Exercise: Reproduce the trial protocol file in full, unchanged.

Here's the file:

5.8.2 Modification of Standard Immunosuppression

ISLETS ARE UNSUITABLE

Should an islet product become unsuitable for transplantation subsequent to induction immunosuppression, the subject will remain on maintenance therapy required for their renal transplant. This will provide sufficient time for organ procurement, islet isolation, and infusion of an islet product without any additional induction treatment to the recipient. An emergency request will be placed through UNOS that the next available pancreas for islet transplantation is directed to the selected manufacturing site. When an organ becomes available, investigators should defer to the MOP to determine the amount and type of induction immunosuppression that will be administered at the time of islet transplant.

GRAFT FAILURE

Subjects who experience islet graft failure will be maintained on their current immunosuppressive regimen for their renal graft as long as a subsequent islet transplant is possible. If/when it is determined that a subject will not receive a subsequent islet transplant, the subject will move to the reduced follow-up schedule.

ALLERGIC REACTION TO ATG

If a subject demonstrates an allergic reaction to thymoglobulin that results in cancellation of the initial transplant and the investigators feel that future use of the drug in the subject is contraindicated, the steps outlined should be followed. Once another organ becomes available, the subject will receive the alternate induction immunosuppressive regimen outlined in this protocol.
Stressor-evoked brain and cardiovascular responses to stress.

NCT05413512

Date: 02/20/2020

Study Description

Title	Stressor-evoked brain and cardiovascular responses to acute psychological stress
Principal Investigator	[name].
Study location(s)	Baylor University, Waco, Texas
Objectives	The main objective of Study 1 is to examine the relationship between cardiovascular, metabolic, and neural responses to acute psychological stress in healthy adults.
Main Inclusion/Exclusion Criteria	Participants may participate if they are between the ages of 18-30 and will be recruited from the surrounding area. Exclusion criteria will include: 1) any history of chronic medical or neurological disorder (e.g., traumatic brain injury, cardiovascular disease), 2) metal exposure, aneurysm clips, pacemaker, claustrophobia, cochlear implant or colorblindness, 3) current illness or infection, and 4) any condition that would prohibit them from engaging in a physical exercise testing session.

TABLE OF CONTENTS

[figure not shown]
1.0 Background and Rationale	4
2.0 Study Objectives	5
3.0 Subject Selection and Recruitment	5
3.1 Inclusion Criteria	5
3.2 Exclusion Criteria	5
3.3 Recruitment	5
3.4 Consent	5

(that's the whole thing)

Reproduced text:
5.8.2 Modification of Standard Immunosuppression

ISLETS ARE UNSUITABLE

Should an islet product become unsuitable for transplantation subsequent to induction immunosuppression, the subject will remain on maintenance therapy required for their renal transplant. This will provide sufficient time for organ procurement, islet isolation, and infusion of an islet product without any additional induction treatment to the recipient. An emergency request will be placed through UNOS that the next available pancreas for islet transplantation is directed to the selected manufacturing site. When an organ becomes available, investigators should defer to the MOP to determine the amount and type of induction immunosuppression that will be administered at the time of islet transplant.

GRAFT FAILURE

Subjects who experience islet graft failure will be maintained on their current immunosuppressive regimen for their renal graft as long as a subsequent islet transplant is possible. If/when it is determined that a subject will not receive a subsequent islet transplant, the subject will move to the reduced follow-up schedule.

ALLERGIC REACTION TO ATG

If a subject demonstrates an allergic reaction to thymoglobulin that results in cancellation of the initial transplant and the investigators feel that future use of the drug in the subject is contraindicated, the steps outlined should be followed. Once another organ becomes available, the subject will receive the alternate induction immunosuppressive regimen outlined in this protocol.
Stressor-evoked brain and cardiovascular responses to stress.

NCT05413512

Date: 02/20/2020

Study Description

Title	Stressor-evoked brain and cardiovascular responses to acute psychological stress
Principal Investigator	[name].
Study location(s)	Baylor University, Waco, Texas
Objectives	The main objective of Study 1 is to examine the relationship between cardiovascular, metabolic, and neural responses to acute psychological stress in healthy adults.
Main Inclusion/Exclusion Criteria	Participants may participate if they are between the ages of 18-30 and will be recruited from the surrounding area. Exclusion criteria will include: 1) any history of chronic medical or neurological disorder (e.g., traumatic brain injury, cardiovascular disease), 2) metal exposure, aneurysm clips, pacemaker, claustrophobia, cochlear implant or colorblindness, 3) current illness or infection, and 4) any condition that would prohibit them from engaging in a physical exercise testing session.

TABLE OF CONTENTS

[figure not shown]
1.0 Background and Rationale	4
2.0 Study Objectives	5
3.0 Subject Selection and Recruitment	5
3.1 Inclusion Criteria	5
3.2 Exclusion Criteria	5
3.3 Recruitment	5
3.4 Consent	5